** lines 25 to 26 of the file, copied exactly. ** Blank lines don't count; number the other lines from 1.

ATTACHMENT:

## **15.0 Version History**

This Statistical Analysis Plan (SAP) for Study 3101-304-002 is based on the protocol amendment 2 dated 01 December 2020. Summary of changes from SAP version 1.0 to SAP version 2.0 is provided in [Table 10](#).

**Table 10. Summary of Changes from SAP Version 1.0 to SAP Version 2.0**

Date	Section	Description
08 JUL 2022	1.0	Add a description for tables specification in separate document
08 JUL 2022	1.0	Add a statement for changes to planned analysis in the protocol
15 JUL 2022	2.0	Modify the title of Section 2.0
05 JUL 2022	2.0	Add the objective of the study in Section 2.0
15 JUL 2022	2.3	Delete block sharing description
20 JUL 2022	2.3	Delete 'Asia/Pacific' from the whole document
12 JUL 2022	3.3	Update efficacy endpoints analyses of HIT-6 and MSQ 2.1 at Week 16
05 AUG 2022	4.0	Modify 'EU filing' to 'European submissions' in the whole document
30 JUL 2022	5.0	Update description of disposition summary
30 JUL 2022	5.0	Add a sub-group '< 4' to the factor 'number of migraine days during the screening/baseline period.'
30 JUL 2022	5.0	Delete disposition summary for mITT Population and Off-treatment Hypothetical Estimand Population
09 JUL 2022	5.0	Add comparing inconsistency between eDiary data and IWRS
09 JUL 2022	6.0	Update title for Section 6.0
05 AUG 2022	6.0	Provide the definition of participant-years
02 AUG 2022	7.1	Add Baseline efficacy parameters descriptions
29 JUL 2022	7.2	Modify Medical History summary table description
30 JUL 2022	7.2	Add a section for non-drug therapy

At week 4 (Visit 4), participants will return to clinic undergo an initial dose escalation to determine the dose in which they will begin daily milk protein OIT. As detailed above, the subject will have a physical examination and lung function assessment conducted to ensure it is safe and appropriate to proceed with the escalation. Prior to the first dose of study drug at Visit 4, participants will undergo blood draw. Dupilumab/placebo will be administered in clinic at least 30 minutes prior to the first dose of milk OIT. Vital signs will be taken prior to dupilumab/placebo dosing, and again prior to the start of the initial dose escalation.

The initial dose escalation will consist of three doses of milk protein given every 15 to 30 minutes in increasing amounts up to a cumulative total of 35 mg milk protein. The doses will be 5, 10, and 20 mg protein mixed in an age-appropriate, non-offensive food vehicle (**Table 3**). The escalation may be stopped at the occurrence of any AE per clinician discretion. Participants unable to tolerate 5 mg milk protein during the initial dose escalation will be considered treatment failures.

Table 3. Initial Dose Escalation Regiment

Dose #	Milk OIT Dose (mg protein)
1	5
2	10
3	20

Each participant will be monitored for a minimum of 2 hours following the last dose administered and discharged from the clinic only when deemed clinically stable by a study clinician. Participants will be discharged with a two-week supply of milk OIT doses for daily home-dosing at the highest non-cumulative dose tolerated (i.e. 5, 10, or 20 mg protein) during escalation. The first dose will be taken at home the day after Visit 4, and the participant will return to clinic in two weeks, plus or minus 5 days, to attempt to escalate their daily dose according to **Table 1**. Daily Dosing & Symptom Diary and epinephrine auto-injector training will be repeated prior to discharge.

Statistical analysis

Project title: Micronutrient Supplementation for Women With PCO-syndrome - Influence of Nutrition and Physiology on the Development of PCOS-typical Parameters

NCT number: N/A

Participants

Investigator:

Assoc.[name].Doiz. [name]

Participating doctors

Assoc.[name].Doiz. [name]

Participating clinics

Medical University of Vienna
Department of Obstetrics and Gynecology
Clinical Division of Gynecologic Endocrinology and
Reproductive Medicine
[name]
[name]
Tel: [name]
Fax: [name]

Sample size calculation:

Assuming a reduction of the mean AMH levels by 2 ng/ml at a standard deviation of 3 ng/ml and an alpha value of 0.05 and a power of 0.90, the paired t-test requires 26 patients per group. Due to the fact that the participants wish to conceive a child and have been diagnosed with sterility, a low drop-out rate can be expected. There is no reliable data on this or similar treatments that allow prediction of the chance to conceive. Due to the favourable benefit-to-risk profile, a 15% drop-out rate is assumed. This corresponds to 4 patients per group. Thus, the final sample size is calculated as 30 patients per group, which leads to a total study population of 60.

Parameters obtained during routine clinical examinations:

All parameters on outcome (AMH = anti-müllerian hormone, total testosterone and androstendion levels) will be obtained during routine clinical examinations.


Dose #	Milk OIT Dose (mg protein)
1	5